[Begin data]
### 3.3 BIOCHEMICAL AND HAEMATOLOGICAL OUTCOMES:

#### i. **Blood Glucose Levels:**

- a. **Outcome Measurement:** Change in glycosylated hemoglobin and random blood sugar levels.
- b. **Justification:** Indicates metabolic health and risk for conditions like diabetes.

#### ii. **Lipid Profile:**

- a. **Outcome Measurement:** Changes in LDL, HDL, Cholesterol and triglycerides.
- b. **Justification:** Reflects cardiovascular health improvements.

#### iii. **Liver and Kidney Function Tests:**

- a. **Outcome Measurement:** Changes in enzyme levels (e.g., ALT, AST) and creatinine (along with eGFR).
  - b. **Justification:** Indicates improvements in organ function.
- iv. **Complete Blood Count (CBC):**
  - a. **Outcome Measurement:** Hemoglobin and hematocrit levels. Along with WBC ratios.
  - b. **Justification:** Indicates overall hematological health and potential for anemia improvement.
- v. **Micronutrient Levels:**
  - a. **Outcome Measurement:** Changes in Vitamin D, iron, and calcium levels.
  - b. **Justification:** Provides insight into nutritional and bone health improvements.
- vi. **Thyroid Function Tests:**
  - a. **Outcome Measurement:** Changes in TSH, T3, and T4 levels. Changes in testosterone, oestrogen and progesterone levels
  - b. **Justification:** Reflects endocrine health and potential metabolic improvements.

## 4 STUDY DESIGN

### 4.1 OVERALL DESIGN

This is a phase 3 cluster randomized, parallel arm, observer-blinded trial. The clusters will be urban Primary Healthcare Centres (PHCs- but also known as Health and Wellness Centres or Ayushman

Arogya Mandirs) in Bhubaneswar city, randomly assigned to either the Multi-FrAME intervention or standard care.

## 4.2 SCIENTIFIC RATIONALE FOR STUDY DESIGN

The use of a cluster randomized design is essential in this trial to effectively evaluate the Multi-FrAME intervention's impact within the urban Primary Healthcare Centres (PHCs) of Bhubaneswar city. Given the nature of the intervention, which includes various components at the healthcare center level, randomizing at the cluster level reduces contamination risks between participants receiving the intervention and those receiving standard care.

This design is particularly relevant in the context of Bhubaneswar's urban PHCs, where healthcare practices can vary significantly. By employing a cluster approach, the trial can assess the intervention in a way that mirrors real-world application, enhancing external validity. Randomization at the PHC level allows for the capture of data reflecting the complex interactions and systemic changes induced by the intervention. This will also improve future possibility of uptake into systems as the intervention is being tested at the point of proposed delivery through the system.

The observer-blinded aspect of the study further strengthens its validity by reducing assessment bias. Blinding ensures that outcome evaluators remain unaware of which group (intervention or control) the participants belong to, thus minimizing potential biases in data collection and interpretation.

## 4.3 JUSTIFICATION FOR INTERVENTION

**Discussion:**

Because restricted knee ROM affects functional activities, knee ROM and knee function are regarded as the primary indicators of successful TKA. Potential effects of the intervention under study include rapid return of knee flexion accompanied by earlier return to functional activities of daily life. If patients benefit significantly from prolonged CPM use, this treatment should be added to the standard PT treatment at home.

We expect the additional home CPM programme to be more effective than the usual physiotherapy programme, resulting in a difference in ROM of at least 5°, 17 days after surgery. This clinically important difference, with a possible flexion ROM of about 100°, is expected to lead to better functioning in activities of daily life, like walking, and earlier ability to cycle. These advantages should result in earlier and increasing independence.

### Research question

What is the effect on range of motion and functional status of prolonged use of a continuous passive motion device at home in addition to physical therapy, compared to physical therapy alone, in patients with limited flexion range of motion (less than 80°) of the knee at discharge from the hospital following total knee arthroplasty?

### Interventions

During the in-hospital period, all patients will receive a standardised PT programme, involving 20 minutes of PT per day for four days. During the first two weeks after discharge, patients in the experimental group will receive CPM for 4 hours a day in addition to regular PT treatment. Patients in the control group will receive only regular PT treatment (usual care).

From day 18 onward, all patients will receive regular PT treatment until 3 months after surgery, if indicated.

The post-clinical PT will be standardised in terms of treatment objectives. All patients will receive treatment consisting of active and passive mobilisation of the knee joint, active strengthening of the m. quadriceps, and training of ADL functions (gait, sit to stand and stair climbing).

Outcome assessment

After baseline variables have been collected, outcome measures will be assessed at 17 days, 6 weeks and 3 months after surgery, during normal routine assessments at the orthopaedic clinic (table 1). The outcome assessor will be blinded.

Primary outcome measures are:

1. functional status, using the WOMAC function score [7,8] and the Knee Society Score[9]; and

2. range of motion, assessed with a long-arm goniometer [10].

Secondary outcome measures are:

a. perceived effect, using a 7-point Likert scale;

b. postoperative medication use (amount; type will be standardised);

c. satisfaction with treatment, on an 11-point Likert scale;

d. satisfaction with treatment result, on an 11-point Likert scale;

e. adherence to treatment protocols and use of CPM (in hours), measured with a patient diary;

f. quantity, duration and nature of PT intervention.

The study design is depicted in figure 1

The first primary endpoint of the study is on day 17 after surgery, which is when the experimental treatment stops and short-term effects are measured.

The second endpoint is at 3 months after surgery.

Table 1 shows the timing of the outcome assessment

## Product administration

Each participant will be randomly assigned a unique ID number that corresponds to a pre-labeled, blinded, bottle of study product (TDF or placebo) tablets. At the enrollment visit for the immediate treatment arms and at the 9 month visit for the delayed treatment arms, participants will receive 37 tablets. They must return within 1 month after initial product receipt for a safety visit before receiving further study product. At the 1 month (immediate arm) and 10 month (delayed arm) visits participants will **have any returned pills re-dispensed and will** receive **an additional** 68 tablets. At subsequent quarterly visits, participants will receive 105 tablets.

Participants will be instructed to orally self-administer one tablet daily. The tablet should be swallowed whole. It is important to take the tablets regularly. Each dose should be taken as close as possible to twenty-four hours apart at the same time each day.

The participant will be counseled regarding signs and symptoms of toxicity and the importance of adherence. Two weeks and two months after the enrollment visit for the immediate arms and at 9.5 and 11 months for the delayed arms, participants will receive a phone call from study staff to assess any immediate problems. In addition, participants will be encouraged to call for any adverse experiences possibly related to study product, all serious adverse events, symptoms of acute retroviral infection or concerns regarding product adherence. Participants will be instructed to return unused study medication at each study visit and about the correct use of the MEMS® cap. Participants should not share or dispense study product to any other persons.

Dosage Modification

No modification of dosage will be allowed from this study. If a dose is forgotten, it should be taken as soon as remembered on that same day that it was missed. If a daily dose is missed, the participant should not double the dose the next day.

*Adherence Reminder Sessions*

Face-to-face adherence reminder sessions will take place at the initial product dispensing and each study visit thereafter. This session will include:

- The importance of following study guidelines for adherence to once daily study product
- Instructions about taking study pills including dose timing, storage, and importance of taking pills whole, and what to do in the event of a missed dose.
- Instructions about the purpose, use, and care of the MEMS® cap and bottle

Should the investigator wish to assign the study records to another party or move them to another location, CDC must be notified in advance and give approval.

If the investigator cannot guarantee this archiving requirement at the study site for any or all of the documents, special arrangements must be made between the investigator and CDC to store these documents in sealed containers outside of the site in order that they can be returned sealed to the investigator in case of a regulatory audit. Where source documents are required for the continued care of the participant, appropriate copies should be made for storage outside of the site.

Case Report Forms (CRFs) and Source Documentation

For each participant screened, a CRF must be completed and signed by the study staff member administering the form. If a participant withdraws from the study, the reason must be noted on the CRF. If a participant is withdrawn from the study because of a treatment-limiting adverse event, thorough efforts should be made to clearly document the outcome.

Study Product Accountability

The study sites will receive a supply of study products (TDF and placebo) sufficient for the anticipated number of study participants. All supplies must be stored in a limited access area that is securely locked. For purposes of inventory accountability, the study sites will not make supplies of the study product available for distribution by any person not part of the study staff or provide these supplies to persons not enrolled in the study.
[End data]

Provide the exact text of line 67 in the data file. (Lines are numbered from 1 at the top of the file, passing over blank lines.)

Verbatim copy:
Case Report Forms (CRFs) and Source Documentation